Opinion: Winnipeg Has Serious Problems, Portage & Main Is A Distraction
WINNIPEG, MB – Much of the talk after Mayor Brian Bowman’s state of the city speech revolved around the idea of reopening Portage & Main, and the progress that has supposedly been made towards that.
It’s an interesting issue, and it makes sense that there is some talk about it. However, the longer that discussion goes on, the more of a distraction it is from Winnipeg’s real problems.
Considering all the time those in power spend talking, it’s quite remarkable how little actually changes in Winnipeg. The same parts of our city that were poor 30 years ago, are poor today. Much of our city still struggles with rampant poverty and crime.
Consider some of the stats:
- Per Stats Canada and the Winnipeg Police Service, Winnipeg is the most violent city in Canada, and the crime rate rose 6% between 2014 and 2015. Overall crime went up 7%, and property crime was up 9%.
- Our rate of homicide, sexual assault, and robbery are above the national average.
- Winnipeg’s child poverty rate is far above the national average.
- Winnipegger’s living in the poorest areas of our city die a shocking 18 years earlier than others.
- The unemployment rate in some parts of Winnipeg is near 10%, and that only counts those actively looking for work. You only have to walk or drive through much of our city to see that parts are an economic wasteland.
Poverty & life expectancy data courtesy mypeg report.
Winnipeg’s serious problems require urgency, not distraction
Crime, poverty, joblessness, and early death. This is the reality for far too many of our fellow Winnipegger’s. These problems make all of us less safe, and less prosperous. Higher crime leads to increased taxes to cover policing costs. Social services are strained past the breaking point by dealing with poverty. Our economy suffers when many are not in the workforce.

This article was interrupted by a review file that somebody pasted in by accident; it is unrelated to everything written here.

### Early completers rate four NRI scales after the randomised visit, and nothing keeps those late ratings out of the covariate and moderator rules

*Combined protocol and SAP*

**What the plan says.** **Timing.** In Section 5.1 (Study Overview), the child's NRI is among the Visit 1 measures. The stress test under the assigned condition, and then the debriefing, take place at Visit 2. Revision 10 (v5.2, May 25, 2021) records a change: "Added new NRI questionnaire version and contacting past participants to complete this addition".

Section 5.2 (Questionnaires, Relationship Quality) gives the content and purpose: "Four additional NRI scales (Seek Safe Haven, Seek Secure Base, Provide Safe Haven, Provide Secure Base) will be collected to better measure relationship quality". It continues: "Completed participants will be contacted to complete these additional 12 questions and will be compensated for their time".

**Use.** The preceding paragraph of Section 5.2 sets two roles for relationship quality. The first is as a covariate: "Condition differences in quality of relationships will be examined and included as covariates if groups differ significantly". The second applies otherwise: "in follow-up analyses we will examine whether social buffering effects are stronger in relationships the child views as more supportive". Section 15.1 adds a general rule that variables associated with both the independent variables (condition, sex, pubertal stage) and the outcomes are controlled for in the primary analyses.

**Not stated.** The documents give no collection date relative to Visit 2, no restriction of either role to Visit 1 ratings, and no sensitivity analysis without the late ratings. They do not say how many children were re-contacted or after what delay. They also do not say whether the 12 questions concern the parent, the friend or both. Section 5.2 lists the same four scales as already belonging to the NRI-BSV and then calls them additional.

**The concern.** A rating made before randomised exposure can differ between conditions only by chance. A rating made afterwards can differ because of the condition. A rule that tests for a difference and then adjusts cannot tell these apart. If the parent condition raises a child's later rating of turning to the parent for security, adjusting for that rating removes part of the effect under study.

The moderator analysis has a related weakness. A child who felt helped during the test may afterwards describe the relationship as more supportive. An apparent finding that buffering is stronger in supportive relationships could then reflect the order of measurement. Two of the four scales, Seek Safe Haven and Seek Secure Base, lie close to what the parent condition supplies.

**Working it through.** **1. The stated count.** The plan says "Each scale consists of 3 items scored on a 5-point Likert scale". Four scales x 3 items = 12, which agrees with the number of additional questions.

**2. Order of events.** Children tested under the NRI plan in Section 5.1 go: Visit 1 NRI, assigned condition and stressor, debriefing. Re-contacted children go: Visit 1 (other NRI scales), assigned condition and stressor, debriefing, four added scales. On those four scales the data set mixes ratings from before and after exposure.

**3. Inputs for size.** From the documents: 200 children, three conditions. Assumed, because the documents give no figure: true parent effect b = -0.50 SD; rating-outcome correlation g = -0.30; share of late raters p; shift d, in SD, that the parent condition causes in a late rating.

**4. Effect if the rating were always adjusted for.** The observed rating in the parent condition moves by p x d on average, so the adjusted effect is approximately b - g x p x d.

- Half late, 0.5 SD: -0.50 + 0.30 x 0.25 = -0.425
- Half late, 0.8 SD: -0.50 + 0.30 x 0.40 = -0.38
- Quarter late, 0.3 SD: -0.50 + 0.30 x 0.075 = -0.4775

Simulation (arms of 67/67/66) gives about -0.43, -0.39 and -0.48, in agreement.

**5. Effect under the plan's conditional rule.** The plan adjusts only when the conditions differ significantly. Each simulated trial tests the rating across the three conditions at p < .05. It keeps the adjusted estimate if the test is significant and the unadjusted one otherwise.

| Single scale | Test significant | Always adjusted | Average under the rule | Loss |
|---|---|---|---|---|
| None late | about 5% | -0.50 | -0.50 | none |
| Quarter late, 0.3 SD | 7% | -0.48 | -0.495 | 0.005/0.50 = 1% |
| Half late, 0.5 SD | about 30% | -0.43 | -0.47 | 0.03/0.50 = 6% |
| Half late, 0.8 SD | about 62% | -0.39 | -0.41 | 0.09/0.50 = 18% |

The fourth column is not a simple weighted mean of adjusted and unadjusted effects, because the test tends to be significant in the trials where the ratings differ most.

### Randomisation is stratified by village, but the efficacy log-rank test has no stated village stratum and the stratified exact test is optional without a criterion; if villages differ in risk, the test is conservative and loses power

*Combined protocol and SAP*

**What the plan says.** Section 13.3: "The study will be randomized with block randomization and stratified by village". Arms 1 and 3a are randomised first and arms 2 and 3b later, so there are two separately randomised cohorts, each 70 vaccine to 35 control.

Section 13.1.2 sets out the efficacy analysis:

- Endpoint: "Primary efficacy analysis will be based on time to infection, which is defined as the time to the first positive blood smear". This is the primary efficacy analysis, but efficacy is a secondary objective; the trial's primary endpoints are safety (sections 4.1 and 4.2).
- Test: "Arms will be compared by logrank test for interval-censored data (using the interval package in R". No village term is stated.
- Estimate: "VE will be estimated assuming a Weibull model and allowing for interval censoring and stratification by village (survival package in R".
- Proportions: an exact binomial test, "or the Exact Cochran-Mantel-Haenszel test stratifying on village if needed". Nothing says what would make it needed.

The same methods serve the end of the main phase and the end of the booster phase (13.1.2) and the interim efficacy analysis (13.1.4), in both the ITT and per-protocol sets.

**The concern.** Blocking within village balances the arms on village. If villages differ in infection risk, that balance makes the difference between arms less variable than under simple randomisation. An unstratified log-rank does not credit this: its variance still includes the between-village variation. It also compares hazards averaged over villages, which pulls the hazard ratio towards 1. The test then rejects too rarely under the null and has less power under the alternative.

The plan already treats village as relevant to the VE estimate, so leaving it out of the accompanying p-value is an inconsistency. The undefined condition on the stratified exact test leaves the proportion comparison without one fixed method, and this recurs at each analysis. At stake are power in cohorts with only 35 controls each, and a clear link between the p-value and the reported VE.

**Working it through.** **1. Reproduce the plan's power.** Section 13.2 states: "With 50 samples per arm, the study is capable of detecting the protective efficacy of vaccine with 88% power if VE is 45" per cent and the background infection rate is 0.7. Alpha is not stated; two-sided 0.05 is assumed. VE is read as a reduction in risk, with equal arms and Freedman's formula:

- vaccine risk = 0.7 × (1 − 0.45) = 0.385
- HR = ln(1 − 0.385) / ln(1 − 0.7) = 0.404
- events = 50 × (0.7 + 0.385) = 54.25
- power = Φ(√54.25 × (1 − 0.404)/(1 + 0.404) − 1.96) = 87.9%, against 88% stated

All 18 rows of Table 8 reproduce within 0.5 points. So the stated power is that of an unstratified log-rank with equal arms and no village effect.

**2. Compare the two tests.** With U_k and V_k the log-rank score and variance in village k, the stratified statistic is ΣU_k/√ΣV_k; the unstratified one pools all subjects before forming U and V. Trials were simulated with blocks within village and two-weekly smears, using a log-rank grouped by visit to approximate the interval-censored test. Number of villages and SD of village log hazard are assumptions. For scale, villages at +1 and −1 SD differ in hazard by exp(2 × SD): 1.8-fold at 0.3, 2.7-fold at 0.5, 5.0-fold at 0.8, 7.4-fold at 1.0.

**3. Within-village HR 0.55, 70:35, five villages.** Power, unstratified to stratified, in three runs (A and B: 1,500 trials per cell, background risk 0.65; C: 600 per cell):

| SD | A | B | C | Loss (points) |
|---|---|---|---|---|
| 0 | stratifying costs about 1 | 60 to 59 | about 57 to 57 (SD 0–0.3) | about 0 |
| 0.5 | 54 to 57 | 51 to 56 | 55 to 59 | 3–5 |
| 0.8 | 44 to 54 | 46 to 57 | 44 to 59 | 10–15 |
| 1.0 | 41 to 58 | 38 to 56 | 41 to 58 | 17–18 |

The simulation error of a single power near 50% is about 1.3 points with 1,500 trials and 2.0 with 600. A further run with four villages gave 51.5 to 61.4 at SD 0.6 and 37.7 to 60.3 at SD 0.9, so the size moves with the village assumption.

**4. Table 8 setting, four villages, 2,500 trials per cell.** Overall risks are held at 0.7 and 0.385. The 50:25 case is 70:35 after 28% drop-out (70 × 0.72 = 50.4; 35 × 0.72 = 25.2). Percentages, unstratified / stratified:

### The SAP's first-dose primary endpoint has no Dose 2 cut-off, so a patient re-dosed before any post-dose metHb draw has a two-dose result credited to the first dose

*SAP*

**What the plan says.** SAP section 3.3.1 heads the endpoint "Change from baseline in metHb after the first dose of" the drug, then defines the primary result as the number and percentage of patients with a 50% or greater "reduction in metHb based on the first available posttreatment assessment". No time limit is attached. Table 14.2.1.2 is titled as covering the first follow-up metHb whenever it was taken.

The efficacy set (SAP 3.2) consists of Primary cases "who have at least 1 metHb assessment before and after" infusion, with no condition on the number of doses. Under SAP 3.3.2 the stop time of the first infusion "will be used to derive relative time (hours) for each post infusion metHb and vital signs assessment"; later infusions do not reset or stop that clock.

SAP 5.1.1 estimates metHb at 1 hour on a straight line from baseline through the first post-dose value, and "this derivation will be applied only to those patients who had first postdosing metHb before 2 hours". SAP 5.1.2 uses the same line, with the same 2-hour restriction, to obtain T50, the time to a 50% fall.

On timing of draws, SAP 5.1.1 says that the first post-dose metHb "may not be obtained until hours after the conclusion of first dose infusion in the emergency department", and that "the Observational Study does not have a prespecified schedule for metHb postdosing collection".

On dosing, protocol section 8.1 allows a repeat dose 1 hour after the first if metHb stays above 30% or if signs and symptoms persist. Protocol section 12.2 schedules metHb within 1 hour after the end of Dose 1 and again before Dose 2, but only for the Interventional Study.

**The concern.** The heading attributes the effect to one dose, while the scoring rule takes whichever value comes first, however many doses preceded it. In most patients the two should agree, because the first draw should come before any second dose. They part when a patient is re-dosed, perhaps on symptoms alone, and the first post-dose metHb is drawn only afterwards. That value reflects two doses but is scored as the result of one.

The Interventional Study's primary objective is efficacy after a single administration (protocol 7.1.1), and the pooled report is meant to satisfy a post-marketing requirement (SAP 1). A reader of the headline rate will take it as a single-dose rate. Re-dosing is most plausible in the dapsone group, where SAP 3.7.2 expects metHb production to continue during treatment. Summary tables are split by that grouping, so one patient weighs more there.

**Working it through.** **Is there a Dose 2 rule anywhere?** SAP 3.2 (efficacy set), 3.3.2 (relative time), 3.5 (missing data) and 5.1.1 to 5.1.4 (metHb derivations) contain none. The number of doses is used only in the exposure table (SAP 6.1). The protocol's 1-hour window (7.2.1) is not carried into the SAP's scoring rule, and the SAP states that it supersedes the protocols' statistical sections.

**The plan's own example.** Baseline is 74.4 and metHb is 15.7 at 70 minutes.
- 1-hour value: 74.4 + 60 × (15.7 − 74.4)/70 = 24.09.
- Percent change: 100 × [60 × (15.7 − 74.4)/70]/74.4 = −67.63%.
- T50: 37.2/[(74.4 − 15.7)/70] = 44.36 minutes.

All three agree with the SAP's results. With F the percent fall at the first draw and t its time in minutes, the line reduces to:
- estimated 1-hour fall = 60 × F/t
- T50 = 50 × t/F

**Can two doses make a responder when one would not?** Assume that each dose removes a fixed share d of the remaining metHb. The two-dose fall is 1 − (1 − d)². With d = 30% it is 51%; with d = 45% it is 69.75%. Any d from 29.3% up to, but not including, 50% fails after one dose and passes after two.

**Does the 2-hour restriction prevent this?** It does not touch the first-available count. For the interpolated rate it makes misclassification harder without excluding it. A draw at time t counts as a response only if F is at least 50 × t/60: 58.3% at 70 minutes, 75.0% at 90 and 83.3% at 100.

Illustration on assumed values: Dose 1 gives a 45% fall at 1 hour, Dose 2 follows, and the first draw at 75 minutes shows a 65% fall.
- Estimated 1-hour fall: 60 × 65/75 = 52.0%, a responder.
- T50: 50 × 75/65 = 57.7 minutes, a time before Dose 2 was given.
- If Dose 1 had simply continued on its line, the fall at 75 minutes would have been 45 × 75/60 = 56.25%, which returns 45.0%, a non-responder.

Considering these challenges, it’s shocking how little they get talked about in big speeches, and it’s surprising how little urgency there seems to be among those in power. Unfortunately, too many of those at the top seem to see their job as being a cheerleader for the city, rather than a problem solver.
After all, the elite would rather hear about how everything is great, rather than see attention go towards fixing problems. Those who benefit from a system rarely wish to change it.
Our leaders must treat Winnipeg’s problems as an emergency
Think about it this way: When you look at the rates of crime, poverty, and early-death, Winnipeg has the equivalent of a third-world country within our own city. Considering all the time we spend talking about fixing other countries, why not focus on those who are suffering right next to us?
Our elected city leaders should be spending every waking moment coming up with ideas to fix Winnipeg’s serious problems. They should spend far less time talking in city hall, and way more time visiting the parts of our city that have been ignored and left to struggle for decades.
A discussion about Portage & Main, fancy state of the city speeches, endless galas, and events where the same people talk to the same people about the same things – none of that does any good for our city.
Those in power need to get out of the elitist bubble, stop with the distractions, and focus on Winnipeg’s real problems. That is the only way our city can have the future we all deserve.
Spencer Fernando, MyToba News